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Celebrate Cinco de Mayo with dahlias

This red and white dahlia is perfect for Cinco de Mayo. (Photos: Debbie Arrington)

Mexico's national flower beloved around the world

Mexico has given gardeners many of their favorite plants, from agaves to tomatoes. What better way to celebrate Cinco de Mayo than to plant Mexico’s national flower?

The dahlia doesn’t bloom until late summer, but now is prime planting time for these impressive flowers. Once they start blooming, dahlias continue flowering until frost.
Dahlia blossoms come in all sizes.

Grown from tubers, thousands of named varieties in 42 species are available, each classified by flower form and size. The most common are named for what other flowers or shapes they resemble including cactus, pompom, ball, dinner plate, anemone, peony, orchid and single.

Blooms can range from 2 inches to more than 12 inches across, and vibrant color combinations seem endless. They come in every color except true black or true blue. (“Black” dahlias are actually a very deep red.)

Dahlias can find a spot in the front of a flower border – or in the back row. Some varieties stay compact, growing under 2 feet tall, while other dahlias tower 6 feet high or more. They also can make good container plants.

A member of the aster family, dahlias originally grew wild throughout Mexico, particularly in the region around where Mexico City is today. The ancient Aztecs domesticated Dahlia pinnata (the common garden dahlia) as a food crop. The tubers are edible. But it was the flowers that caught the eye of conquistadors.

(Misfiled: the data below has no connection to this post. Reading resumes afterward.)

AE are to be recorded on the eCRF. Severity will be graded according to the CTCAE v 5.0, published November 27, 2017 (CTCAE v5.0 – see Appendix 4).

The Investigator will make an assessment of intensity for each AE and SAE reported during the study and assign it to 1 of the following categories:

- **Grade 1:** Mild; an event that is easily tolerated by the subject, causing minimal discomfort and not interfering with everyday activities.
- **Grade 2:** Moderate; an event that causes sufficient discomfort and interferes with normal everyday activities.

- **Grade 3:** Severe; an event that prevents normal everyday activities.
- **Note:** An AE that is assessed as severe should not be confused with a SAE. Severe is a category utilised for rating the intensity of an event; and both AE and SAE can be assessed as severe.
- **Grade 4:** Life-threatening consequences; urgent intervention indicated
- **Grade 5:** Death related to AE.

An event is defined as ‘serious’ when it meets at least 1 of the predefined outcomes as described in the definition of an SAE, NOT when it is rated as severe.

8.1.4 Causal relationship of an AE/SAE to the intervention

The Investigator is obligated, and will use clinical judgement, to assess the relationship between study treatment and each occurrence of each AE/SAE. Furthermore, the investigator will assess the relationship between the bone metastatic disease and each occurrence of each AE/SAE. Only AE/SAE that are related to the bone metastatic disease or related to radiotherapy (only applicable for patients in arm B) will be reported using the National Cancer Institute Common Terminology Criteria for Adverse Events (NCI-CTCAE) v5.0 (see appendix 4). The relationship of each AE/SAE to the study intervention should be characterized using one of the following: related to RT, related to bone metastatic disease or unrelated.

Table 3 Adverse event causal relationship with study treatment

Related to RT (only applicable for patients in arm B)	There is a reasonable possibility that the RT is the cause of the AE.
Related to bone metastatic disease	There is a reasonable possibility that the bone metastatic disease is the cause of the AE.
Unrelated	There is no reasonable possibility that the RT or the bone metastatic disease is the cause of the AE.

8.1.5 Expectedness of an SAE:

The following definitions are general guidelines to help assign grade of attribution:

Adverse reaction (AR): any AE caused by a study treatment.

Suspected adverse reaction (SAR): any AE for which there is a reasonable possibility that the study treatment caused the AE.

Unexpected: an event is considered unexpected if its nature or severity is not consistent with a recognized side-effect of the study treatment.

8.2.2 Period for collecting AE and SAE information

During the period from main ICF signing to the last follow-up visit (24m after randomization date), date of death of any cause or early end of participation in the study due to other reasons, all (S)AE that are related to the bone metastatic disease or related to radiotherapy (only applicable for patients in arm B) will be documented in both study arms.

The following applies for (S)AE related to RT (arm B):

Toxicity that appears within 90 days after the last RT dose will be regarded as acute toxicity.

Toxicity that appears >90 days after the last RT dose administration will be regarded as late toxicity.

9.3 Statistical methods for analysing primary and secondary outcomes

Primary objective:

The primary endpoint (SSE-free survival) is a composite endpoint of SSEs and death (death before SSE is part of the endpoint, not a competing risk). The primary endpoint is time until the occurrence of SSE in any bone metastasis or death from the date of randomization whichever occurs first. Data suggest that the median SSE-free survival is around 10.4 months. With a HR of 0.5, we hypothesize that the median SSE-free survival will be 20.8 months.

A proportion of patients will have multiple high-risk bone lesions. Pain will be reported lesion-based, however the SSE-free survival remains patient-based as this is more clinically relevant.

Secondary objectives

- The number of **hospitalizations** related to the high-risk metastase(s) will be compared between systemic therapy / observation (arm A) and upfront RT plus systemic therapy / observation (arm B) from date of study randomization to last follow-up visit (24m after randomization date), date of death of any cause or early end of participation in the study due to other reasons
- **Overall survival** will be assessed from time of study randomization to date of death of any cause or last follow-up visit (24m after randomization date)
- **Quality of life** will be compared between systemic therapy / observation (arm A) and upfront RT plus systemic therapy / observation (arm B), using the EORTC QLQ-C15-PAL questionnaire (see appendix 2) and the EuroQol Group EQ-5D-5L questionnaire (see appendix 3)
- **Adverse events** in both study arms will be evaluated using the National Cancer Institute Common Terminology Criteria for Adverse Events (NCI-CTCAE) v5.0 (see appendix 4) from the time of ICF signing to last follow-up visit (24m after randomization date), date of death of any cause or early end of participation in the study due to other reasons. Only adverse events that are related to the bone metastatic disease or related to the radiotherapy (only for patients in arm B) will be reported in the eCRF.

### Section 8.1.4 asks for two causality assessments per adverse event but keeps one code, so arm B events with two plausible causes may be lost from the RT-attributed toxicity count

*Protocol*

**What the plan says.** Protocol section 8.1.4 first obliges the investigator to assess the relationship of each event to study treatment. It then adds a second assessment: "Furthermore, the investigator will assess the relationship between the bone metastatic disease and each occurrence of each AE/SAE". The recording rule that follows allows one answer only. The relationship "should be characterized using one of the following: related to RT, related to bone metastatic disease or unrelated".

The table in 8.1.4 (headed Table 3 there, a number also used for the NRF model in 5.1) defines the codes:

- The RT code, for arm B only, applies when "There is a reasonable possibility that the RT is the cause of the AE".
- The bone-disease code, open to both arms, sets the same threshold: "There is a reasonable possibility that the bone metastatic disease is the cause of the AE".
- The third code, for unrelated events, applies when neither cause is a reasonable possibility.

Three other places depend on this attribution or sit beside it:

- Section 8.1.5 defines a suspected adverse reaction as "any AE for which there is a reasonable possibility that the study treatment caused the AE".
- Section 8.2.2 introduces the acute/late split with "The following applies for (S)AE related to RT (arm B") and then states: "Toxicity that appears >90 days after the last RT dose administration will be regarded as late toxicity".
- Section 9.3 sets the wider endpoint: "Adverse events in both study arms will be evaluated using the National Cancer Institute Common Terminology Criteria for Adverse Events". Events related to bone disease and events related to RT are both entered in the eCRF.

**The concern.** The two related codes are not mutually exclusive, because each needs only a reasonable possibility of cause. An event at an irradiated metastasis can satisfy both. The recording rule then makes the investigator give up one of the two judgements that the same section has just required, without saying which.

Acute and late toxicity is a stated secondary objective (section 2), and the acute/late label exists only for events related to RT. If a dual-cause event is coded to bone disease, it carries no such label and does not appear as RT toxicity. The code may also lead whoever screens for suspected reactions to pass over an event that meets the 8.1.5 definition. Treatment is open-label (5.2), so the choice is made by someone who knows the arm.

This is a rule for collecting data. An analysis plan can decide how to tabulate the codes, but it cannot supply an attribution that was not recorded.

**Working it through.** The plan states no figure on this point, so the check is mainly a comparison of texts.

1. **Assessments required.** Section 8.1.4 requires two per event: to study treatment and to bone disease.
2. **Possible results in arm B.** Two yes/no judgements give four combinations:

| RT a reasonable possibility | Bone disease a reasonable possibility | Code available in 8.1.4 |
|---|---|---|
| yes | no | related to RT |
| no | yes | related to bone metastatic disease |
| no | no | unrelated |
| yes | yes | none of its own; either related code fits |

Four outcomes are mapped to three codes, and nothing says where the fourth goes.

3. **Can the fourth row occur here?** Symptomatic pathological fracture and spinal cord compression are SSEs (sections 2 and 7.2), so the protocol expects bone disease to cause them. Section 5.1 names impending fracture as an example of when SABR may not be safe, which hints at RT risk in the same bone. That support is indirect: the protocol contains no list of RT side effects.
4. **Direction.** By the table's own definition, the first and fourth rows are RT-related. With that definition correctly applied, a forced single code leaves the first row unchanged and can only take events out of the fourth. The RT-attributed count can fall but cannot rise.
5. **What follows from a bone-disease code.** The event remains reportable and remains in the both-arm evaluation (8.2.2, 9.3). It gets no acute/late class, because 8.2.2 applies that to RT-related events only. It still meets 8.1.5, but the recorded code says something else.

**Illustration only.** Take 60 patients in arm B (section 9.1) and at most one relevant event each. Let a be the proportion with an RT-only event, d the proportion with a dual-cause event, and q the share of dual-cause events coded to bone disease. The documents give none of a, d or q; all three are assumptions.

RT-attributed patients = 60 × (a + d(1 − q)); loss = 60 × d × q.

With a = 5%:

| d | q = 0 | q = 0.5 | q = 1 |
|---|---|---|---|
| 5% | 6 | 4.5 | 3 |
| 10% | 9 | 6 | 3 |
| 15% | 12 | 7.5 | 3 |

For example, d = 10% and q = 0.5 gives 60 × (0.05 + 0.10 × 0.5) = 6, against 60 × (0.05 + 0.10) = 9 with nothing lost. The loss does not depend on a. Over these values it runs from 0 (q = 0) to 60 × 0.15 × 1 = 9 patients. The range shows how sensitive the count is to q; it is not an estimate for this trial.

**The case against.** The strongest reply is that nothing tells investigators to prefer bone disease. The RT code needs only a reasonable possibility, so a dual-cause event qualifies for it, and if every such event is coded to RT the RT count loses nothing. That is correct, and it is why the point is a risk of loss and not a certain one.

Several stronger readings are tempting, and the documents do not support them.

Another stunner! Plant dahlias now for late summer blooms.
Dahlias were introduced to Spain in 1798 and became a sensation with European flower lovers. A Spanish botanist named the plant after a recently deceased colleague, Swedish botanist Anders Dahl.

In Victorian times, dahlias came to represent everlasting bonds, elegance, inner strength and dignity.

Now, dahlias are treasured for their spectacular flowers, grown around the world. They rank among the most popular cut flowers and are a favorite for weddings.

And they’re easy to grow – as long as they have a sunny spot with good drainage.


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For week of March 3:

* Celebrate the city flower! Catch the 100th Sacramento Camellia Show 3 to 6 p.m. Saturday, March 2, and 10 a.m to 5 p.m. Sunday, March 3, at the Scottish Rite Center, 6151 H St., Sacramento. Admission is free.

* Between showers, pick up fallen camellia blooms; that helps cut down on the spread of blossom blight that prematurely browns petals.

* Feed camellias after they bloom with fertilizer formulated for acid-loving plants.

* Camellias need little pruning. Remove dead wood and shape, if necessary.

* Tread lightly or not at all on wet ground; it compacts soil.

* Avoid digging in wet soil, too; wait until it clumps in your hand but doesn’t feel squishy.

* Note spots in your garden that stay wet after storms; improve drainage with the addition of organic matter such as compost.

* Keep an eye out for leaning trunks or ground disturbances around a tree’s base, a sign of shifting roots in the wet soil.

* Fertilize roses, annual flowers and berries as spring growth begins to appear.

* If aphids are attracted to new growth, knock them off with a strong spray of water or insecticidal soap. To make your own “bug soap,” use two tablespoons liquid soap – not detergent – to one quart water in a spray bottle. Shake it up before use. Among the liquid soaps that seem most effective are Dr. Bronner’s Pure-Castile Soaps; try the peppermint scent.

* Pull weeds now! Don’t let them get started. Take a hoe and whack them as soon as they sprout.

* Prune and fertilize spring-flowering shrubs after bloom.

* Cut back and fertilize perennial herbs to encourage new growth.

* Make plans for your summer garden. Once the soil is ready, start adding amendments such as compost.

* Indoors, start seeds for summer favorites such as tomatoes, peppers and squash as well as summer flowers.

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